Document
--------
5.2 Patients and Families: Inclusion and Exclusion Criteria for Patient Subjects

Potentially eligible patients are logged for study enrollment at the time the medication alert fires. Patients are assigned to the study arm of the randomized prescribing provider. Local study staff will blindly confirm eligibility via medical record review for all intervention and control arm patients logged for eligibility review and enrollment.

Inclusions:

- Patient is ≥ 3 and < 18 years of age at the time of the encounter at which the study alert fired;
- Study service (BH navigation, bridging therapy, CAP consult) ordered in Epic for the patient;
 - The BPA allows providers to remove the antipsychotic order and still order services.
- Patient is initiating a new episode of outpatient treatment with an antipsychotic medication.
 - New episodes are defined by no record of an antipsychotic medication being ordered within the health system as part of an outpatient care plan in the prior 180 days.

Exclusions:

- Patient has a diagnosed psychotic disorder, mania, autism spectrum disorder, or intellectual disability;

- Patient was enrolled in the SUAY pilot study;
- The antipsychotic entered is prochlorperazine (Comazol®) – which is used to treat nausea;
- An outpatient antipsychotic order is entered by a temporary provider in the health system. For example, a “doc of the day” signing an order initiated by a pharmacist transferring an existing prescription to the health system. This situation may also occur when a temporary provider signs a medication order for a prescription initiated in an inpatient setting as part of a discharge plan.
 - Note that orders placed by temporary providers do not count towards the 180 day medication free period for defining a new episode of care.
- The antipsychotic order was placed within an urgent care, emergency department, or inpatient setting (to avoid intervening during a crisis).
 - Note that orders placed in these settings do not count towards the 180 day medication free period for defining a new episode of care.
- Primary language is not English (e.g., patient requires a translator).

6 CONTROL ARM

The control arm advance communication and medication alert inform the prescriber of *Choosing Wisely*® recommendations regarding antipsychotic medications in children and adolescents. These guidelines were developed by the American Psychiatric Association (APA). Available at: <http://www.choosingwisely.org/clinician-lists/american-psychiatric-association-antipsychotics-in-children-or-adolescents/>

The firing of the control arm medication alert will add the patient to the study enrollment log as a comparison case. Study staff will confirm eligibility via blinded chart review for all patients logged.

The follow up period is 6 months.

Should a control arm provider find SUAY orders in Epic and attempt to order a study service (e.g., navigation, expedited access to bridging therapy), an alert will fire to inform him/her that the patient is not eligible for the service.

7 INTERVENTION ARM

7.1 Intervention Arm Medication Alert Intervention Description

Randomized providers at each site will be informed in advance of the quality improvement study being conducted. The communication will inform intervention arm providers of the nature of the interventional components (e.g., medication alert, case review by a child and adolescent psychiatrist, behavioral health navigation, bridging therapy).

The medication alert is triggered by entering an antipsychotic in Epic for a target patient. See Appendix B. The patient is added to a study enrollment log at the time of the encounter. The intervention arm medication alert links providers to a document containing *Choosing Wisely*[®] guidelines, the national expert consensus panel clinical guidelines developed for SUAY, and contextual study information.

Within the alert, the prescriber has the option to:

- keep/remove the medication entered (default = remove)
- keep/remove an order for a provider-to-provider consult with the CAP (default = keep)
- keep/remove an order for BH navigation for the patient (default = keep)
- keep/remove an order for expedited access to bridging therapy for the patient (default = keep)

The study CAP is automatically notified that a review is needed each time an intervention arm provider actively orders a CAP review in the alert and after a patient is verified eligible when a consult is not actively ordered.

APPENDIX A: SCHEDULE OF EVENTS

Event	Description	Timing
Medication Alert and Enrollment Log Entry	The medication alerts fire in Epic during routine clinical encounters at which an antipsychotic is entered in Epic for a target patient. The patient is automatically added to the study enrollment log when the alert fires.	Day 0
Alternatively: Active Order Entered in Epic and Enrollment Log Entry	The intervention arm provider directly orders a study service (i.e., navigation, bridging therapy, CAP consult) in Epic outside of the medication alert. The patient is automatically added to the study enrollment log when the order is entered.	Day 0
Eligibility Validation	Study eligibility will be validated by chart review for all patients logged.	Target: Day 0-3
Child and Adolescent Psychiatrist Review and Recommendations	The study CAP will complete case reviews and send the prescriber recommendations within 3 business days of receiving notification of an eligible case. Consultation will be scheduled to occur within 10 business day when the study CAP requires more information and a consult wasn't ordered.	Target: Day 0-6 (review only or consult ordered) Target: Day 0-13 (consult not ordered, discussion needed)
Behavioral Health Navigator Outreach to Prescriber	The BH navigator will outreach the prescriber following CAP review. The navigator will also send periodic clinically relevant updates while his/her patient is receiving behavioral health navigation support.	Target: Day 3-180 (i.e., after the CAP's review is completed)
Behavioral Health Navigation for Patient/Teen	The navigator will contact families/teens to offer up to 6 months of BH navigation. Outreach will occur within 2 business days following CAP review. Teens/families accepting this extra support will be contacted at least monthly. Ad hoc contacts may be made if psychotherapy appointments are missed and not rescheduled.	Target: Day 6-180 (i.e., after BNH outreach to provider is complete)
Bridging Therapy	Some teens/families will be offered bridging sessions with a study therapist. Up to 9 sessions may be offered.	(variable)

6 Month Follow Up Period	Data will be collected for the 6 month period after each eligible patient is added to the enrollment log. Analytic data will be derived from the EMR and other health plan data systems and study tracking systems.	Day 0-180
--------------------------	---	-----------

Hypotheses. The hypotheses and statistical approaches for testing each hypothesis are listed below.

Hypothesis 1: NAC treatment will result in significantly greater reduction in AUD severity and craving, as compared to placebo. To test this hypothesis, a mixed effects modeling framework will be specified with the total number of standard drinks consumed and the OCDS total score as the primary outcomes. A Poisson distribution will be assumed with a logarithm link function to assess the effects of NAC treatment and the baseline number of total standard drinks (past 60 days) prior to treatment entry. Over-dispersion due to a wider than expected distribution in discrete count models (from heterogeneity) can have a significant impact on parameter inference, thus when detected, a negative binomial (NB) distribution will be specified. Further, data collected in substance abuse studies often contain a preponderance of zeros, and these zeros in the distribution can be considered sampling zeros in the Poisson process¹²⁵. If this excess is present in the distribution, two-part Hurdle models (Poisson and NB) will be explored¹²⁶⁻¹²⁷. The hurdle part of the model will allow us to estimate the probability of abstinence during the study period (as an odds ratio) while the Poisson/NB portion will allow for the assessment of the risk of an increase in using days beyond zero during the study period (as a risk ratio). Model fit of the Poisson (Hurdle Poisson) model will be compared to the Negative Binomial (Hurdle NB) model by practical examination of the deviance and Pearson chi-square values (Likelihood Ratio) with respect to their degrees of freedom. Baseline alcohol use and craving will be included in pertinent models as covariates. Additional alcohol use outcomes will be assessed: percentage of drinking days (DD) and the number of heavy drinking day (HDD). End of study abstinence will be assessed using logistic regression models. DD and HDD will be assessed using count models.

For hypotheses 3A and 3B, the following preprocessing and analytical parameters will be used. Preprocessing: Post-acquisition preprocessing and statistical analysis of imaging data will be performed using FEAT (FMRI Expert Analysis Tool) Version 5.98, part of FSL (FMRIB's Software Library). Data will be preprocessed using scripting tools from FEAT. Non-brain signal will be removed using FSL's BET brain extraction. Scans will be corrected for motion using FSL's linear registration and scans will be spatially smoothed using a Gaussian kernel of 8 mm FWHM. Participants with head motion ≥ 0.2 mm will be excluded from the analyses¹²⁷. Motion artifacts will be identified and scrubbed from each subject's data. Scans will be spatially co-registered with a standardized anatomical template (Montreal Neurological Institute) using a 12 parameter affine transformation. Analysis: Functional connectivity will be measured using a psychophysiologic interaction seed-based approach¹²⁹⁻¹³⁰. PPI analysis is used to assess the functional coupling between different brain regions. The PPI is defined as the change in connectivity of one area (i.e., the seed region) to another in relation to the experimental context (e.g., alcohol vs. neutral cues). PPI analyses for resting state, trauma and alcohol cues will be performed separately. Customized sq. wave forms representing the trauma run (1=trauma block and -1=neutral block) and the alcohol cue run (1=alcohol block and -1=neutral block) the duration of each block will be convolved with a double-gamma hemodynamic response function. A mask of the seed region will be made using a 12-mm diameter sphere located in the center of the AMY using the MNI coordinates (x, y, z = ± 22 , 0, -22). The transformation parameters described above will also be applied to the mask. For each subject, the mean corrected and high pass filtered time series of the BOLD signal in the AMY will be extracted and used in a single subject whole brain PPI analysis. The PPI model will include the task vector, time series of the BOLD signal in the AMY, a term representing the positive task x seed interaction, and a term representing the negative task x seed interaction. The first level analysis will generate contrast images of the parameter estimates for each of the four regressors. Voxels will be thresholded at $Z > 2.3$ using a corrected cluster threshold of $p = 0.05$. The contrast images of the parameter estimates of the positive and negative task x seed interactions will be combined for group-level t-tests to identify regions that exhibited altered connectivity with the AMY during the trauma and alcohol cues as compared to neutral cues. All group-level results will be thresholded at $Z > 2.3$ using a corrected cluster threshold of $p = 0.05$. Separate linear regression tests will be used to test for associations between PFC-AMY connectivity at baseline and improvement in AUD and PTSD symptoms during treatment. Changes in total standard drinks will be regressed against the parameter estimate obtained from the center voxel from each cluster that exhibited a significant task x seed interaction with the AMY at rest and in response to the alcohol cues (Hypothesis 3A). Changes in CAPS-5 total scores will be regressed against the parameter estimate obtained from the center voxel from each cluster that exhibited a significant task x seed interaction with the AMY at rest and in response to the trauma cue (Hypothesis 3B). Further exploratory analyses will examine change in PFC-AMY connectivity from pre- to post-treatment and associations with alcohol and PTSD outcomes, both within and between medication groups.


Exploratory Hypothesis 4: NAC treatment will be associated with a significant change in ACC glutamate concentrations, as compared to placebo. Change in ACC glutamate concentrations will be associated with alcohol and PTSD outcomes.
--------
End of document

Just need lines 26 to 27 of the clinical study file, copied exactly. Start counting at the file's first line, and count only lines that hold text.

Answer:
The medication alert is triggered by entering an antipsychotic in Epic for a target patient. See Appendix B. The patient is added to a study enrollment log at the time of the encounter. The intervention arm medication alert links providers to a document containing *Choosing Wisely*[®] guidelines, the national expert consensus panel clinical guidelines developed for SUAY, and contextual study information.

Within the alert, the prescriber has the option to: